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Gabon's Great Leap
The Next Generation: Pygmy tracker uses GPS unit in Mikongo Camp

"We're here in Mikongo Camp in Lopé National Park, following an English gorilla, Rose, with a Pygmy tracker who had worked on the Megatransect with Mike Fay.

"The tracker is holding a special type of equipment—its functions are a mixture of GPS and palm pilot. On the screen, you can see icons of each different animal the tracker could encounter when he does his run along the elephant trails.

"The tracker sees either the animal or its tracks, and either way, he can record the information—type of animal, time of day, and the exact position. Here we'd found leaves eaten by a mandrill, so he clicked on 'leaves eaten' and 'mandrill.' At the end of the day, the information is downloaded on a computer. Then researchers compare it with the previous day, week, month, year, to see what the animals are up to, where they're eating, and so on.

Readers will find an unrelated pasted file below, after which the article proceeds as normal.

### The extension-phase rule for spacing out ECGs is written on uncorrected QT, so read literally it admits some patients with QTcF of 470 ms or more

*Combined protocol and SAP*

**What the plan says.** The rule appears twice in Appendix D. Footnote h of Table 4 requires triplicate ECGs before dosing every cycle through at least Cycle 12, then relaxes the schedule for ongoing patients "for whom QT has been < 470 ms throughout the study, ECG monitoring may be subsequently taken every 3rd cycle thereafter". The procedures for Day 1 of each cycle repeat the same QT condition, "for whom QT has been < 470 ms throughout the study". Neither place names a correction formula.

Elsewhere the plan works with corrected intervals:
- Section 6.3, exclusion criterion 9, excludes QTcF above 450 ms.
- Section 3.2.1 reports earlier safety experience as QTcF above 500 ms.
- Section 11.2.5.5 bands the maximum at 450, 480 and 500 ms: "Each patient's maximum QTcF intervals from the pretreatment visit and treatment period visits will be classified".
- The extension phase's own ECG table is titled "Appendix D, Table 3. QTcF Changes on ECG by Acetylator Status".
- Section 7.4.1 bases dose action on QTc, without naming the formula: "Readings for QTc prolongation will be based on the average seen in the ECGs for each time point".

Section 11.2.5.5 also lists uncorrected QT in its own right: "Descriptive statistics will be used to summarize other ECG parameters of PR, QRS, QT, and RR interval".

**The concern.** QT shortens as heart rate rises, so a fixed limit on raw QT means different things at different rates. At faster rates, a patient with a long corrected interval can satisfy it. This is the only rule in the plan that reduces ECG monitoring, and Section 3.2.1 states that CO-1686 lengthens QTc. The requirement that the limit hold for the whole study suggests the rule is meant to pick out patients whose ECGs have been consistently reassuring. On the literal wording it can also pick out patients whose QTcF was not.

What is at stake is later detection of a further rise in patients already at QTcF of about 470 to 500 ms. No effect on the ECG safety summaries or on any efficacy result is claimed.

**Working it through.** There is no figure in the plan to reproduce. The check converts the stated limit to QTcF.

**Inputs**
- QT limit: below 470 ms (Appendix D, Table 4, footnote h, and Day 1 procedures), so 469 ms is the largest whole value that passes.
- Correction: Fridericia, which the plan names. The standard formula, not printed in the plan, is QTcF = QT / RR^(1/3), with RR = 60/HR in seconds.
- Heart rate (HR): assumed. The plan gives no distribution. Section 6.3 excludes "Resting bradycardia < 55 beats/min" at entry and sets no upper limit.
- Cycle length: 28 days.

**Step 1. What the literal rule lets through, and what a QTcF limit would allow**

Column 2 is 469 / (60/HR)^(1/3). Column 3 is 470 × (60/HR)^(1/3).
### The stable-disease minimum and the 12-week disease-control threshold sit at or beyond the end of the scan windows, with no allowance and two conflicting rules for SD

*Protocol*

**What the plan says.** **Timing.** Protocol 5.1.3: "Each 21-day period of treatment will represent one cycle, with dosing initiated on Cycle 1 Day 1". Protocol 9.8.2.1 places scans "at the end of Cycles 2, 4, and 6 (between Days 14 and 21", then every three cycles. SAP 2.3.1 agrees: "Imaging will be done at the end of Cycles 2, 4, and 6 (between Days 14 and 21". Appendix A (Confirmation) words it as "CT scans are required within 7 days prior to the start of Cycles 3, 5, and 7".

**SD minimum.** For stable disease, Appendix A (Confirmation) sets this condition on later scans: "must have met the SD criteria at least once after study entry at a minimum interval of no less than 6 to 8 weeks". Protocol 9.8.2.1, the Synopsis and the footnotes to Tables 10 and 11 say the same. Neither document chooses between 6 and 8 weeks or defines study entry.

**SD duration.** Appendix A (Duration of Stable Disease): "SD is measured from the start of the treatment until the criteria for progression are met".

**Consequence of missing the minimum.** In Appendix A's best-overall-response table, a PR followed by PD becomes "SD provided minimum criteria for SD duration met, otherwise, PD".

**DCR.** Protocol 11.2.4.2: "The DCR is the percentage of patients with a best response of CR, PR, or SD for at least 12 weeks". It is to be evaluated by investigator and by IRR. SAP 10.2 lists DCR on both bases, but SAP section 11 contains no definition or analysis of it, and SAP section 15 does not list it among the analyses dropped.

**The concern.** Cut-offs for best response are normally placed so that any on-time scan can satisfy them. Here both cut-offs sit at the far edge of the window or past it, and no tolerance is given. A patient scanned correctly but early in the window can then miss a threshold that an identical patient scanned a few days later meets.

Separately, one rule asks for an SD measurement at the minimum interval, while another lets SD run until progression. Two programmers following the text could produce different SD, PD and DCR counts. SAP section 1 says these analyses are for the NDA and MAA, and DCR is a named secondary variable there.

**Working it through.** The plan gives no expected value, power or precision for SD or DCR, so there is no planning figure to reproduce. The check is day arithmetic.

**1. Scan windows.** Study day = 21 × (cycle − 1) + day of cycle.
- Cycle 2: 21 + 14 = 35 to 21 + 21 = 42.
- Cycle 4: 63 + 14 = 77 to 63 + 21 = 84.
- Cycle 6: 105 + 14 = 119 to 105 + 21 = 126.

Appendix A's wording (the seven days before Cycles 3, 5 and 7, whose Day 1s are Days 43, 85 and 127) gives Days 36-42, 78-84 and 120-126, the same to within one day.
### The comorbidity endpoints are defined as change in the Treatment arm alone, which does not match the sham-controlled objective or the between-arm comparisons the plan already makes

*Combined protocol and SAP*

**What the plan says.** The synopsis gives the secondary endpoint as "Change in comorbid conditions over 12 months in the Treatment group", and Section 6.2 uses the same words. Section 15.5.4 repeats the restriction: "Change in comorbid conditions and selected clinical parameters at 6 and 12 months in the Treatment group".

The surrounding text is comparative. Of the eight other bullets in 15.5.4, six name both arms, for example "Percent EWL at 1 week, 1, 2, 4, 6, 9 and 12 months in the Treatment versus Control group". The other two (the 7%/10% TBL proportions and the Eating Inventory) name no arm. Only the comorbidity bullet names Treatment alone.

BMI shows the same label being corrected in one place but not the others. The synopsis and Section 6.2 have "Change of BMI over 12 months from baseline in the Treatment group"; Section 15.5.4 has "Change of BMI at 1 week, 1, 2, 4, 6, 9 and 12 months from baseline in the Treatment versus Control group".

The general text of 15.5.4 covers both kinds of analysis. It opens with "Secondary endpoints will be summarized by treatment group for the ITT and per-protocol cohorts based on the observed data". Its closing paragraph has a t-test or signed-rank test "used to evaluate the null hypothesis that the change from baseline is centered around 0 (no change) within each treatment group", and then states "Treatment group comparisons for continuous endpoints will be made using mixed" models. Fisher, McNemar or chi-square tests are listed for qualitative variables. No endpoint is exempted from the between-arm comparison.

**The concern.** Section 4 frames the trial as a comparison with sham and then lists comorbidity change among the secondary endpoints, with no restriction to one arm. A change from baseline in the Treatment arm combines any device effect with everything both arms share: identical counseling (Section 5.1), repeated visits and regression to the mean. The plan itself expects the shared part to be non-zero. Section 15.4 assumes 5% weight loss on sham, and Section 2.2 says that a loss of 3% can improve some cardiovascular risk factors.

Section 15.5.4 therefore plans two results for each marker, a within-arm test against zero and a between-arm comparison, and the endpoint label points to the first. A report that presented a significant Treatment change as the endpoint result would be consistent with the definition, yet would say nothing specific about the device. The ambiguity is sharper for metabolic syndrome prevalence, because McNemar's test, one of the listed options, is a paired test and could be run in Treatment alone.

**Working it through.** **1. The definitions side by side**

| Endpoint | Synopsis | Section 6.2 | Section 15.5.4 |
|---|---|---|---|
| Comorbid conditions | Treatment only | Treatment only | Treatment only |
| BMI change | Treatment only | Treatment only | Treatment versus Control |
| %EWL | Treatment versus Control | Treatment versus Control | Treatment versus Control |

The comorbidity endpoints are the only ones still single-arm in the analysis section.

"The GPS was designed for people who may not have the training or background to take down all the elements of an encounter. In Mikongo Camp, this type of technology is not unusual."

—Photographer Nicolas Reynard

Photography Notes

  • Camera: Nikon F100
  • Film: Provia 400
  • Lens: 20-35mm
  • Shutter speed: 1/125th
  • Aperture: f/5.6
  • Time of day: 11 a.m.

"I was impressed by what this technology has done for Pygmies and other indigenous people, and I was trying to capture both extremes in this photograph.

"Pygmies poach, of course, because they rely on bushmeat. It's either called 'hunting and surviving' or it's called 'poaching.' The big problem right now is that hunting is not permitted in the new parks, which are their traditional hunting grounds, so many Pygmies are slowly moving out of the forests where they have lived for thousands of years to go to the villages and cities.

"But now, due to this GPS, the Pygmies have a reason to stay because they have the knowledge to track the animals. Modern technology gives them a way to work with the global community.

"It's a simple picture, really, but it shows that Pygmies can be included in our vision of protection and environment."

 
 


September 2003



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